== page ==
Nike CEO lauds Serena Williams for pushing for workforce diversity

<a href='' target='_blank' rel='noopener noreferrer'>Serena Williams</a> has been endorsed by Nike since 2004
Serena Williams has been endorsed by Nike since 2004
Gauri Awasthi

Nike CEO John Donahoe recently revealed how Serena Williams pushed for better representation in the company's workforce and hence helped provide a platform to a diverse team of designers. Williams has been endorsed by the brand since 2004 and wears custom-made Nike apparel whenever she takes the court.

In 2019, Nike and Williams joined hands to create 'Serena Williams Design Crew' (SWDC), an apprenticeship program for budding designers in New York. It aims to promote diversity in design and give designers from various ethnic and racial backgrounds a chance at producing a Serena-inspired apparel collection.

Donahoe recalled a time five years ago when the tennis great had expressed her desire to see more black and brown designers working on her collections and products.

"Serena Williams is obviously one of the greatest tennis players in history and been a long-term Nike athlete," the Nike CEO said. "About five years ago before I joined full time, [Serena] came to our campus and said, ‘You know what? I would like to see more footwear and apparel designers that look like me, I would like to see more Black and brown designers that create the product that you put my name on."
Back in 2019, @serenawilliams and @Nike partnered to create the Serena Williams Design Crew — an apprenticeship to promote diversity in design.The inaugural collection has arrived. ➨

He admitted that since the design community lacks diversity, Serena Williams' proposition came as a welcome challenge. SWDC was then formulated where black and brown designers could apply and showcase their talents at Nike.

"It was a wonderful challenge and a very appropriate challenge because the footwear and apparel design community is not particularly diverse," Donahoe said. "So we created the Serena Williams Design Crew where we’re young Black and brown designers could apply, show their work and join Nike as a designer."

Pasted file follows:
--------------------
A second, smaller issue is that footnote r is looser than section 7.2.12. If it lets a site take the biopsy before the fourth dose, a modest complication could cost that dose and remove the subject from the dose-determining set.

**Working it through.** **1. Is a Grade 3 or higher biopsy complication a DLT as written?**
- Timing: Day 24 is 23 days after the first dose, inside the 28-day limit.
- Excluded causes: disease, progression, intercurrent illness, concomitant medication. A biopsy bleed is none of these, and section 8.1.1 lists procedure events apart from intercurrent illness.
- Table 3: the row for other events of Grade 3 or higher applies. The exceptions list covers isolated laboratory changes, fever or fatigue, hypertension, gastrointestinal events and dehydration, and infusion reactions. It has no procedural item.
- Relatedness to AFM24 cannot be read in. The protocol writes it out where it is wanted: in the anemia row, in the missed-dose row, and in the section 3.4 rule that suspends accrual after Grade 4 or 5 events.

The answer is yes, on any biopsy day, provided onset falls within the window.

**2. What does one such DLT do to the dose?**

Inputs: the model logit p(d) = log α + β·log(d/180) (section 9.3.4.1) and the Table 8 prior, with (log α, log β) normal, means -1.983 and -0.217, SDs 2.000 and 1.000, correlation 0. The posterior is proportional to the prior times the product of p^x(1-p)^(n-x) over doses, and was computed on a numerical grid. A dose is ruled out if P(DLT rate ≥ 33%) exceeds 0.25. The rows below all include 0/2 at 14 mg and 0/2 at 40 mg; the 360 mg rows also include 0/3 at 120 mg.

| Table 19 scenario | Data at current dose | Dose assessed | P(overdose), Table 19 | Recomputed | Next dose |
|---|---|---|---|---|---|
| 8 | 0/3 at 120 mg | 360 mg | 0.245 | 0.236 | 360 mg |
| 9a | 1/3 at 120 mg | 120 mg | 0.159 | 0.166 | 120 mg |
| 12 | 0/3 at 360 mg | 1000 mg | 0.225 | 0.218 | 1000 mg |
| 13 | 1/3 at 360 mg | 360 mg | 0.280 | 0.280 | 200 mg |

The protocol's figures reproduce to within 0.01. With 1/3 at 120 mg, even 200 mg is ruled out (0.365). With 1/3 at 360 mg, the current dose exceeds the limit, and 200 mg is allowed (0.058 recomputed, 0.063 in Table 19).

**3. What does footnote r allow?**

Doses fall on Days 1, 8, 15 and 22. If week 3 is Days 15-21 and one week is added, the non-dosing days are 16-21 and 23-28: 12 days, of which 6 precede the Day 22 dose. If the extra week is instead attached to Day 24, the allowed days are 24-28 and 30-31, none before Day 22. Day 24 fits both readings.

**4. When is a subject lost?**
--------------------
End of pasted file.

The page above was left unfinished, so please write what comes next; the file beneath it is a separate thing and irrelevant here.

Donahoe also spoke about an aspiring Nike designer who applied for the program and became one of the 10 people comprising the crew. He later went on to join the footwear team as a graphic designer.

"I’ll tell a small story of a wonderful individual, Juan Huerta, who joined Nike retail in New York five years ago and his goal was to become a Nike designer. Two years ago, he submitted his portfolio to become part of the Serena Williams Design Crew, and out of hundreds of applicants, he was one of the 10 selected, and today is a graphic designer for the footwear team," Donahoe said.

"It’s a wonderful example of how one of our elite athletes has made us better"- Nike CEO on Serena Williams

Serena Williams at the 2021 Australian Open
Serena Williams at the 2021 Australian Open

The crew released their first Serena Williams collection in August this year. It reflected the 23-time Major winner's compelling style while showcasing her vision for inclusiveness and representation.

John Donahoe claimed that the collection was a wonderful example of how Williams changed Nike for the better and forced them to rethink their recruitment and training programs.

"Earlier this summer, that design crew launched the first Serena Williams collection. It’s a wonderful example of how one of our elite athletes has made us better, challenged us in a completely appropriate way, and by listening to the athlete, it’s made us rethink how we recruit and apprentice and train designers," the Nike CEO admitted.
Edited by Arvind Sriram
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